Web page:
Minister of Interior Sar Kheng yesterday called on authorities in each province and municipality to ease demonstrations in the capital by creating a site for non-violent protests ahead of a planned opposition rally on Saturday.
In a two-page letter sent to provincial officials, Kheng – who is also a deputy prime minister – said the order was aimed at maintaining calm.
“To make it easy to maintain public order and security, a non-violent ‘freedom park’ site should be designated in every province and municipality,” reads the letter, dated Tuesday and distributed yesterday.
The opposition Cambodia National Rescue Party has vowed mass demonstrations in Phnom Penh on Saturday, barring a thorough inquiry into election irregularities. Though the party has insisted demonstrations would be non-violent, and yesterday said it would be strictly a peaceful mass prayer, municipal authorities have been beefing up security in the lead-up.
Kheng’s letter appears to be aimed at keeping calm further afield.
“Increase security measures to protect public order in each locality and work hard to gather information from all sources related to the activities of incitement for violence or sabotage to prevent and suppress effectively,” it continues.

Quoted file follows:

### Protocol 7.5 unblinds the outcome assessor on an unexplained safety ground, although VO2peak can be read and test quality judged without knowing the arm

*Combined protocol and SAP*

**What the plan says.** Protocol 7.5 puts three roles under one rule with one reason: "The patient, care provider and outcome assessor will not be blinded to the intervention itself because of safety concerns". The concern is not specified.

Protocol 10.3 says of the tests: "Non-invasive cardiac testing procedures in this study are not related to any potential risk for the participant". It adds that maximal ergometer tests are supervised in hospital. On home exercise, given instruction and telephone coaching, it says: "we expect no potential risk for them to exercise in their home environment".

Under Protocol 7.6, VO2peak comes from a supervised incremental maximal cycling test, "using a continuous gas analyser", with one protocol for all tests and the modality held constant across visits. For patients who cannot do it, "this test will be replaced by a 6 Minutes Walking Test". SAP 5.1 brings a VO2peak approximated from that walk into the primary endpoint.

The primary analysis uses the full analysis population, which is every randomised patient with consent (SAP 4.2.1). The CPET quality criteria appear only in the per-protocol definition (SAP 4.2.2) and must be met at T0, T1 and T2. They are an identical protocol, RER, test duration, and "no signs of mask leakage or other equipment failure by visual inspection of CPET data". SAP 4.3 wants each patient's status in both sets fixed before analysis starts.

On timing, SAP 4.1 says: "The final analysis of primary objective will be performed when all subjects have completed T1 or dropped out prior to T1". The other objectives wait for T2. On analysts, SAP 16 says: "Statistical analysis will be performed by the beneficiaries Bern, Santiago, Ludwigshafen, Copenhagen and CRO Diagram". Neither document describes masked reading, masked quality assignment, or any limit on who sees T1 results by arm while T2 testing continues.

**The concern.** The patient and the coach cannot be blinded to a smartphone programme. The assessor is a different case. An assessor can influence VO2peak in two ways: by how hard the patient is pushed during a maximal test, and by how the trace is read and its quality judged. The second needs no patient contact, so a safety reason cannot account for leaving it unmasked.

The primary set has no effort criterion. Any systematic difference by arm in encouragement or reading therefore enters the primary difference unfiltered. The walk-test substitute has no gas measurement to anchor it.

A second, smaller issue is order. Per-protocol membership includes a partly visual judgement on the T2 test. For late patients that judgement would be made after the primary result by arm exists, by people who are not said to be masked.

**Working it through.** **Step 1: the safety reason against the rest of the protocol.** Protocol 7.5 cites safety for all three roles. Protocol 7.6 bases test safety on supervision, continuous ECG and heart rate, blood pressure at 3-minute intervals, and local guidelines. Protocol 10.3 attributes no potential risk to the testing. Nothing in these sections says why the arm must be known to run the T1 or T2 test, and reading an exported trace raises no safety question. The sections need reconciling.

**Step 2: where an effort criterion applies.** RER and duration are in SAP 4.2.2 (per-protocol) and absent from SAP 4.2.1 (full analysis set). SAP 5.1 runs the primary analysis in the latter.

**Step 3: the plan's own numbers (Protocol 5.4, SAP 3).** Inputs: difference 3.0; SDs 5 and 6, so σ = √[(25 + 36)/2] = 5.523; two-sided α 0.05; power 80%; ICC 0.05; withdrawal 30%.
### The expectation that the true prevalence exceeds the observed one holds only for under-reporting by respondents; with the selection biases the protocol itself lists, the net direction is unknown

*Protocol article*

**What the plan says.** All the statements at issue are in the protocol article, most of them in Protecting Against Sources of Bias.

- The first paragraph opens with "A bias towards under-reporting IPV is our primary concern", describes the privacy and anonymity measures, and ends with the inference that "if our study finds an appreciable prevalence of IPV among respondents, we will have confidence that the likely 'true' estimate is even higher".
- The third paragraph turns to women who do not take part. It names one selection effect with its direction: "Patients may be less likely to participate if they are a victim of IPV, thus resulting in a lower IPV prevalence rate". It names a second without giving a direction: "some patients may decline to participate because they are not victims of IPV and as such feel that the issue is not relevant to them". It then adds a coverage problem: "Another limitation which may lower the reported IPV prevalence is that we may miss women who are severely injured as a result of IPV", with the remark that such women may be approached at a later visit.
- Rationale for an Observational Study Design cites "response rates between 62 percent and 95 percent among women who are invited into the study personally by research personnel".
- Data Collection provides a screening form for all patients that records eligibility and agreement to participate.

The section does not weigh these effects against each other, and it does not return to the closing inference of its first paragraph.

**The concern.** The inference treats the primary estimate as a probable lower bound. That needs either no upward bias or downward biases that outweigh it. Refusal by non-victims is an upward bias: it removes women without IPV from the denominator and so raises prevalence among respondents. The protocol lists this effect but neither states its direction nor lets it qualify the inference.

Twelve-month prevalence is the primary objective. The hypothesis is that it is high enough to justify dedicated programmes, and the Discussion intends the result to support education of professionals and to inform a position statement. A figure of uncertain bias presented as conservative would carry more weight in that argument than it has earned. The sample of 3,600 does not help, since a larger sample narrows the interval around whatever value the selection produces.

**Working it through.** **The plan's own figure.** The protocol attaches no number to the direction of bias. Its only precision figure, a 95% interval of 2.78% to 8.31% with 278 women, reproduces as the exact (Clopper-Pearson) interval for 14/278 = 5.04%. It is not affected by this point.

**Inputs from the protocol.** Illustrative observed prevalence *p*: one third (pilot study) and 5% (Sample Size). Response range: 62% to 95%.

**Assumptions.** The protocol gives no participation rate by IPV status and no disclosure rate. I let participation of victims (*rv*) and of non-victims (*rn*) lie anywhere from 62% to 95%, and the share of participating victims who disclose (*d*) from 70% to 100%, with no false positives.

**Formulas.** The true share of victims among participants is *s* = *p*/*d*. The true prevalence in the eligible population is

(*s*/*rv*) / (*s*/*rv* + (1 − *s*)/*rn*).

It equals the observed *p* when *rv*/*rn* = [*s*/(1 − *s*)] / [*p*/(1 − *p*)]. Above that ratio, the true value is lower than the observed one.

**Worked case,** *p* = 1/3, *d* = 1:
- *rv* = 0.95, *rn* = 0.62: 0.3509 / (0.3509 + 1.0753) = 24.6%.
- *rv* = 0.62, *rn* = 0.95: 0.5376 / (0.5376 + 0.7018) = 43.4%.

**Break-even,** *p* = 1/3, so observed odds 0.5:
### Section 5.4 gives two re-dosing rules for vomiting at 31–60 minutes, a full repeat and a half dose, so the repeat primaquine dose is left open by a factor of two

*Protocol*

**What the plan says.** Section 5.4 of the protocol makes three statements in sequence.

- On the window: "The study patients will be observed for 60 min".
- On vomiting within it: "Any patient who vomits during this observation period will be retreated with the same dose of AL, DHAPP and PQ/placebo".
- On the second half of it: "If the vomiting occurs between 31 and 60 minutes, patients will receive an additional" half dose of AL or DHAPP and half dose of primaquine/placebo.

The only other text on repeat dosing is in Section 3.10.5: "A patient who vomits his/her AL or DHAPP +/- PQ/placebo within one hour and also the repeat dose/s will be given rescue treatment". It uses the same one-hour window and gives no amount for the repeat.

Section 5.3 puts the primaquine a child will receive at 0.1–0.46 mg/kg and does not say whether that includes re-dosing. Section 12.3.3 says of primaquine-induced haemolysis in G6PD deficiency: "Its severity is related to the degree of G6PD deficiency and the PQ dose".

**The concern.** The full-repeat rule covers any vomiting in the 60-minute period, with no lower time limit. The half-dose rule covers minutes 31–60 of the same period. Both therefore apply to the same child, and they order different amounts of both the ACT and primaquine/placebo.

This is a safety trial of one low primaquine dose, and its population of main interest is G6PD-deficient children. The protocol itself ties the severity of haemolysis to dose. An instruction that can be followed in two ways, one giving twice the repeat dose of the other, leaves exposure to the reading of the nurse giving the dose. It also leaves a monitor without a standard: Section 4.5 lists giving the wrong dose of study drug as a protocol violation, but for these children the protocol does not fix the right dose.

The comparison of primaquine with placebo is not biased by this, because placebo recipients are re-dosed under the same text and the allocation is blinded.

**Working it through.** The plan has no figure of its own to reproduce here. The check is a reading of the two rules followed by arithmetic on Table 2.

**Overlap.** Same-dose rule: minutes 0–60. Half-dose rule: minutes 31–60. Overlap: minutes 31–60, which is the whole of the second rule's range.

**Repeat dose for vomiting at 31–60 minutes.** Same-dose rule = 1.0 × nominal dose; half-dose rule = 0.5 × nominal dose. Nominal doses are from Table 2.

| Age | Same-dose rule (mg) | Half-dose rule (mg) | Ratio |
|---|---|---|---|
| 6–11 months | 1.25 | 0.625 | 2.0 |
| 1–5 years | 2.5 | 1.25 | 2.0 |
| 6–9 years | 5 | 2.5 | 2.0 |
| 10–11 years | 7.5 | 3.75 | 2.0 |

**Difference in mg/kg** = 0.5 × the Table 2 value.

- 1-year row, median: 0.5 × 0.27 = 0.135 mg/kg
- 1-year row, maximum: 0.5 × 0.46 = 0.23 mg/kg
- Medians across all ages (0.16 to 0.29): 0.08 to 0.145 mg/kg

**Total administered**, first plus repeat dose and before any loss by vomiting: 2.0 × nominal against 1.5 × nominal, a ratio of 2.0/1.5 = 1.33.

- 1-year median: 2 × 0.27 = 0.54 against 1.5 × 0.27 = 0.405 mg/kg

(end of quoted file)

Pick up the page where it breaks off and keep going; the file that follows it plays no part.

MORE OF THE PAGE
It also asks that security forces be instructed to “avoid any clashes and advise people to participate according to the law.
Phay Bunchhoeun, Kandal provincial governor, said the provincial government was in discussions following the letter.
“We have held a meeting to find a suitable location for a demonstration for freedom of expression, but we have not yet set the time and location,” he said.
While the 2009 Law on Demonstrations requires each province and municipality to establish a protest area, Phnom Penh’s Freedom Park created in late 2010 is the only such dedicated zone.
The park has increasingly been utilised by the CNRP, and has been set as the site of Saturday’s large-scale demonstration.
Opposition party spokesman Yim Sovann yesterday welcomed Kheng’s letter, calling it a boon for freedom of expression.
“This is a positive step by the government. We welcome it … for people being able to express their rights,” he said.
Separately, Kheng’s letter also urged petrol stations to exercise extreme caution during the protest and make sure that they were adequately equipped with fire extinguishers.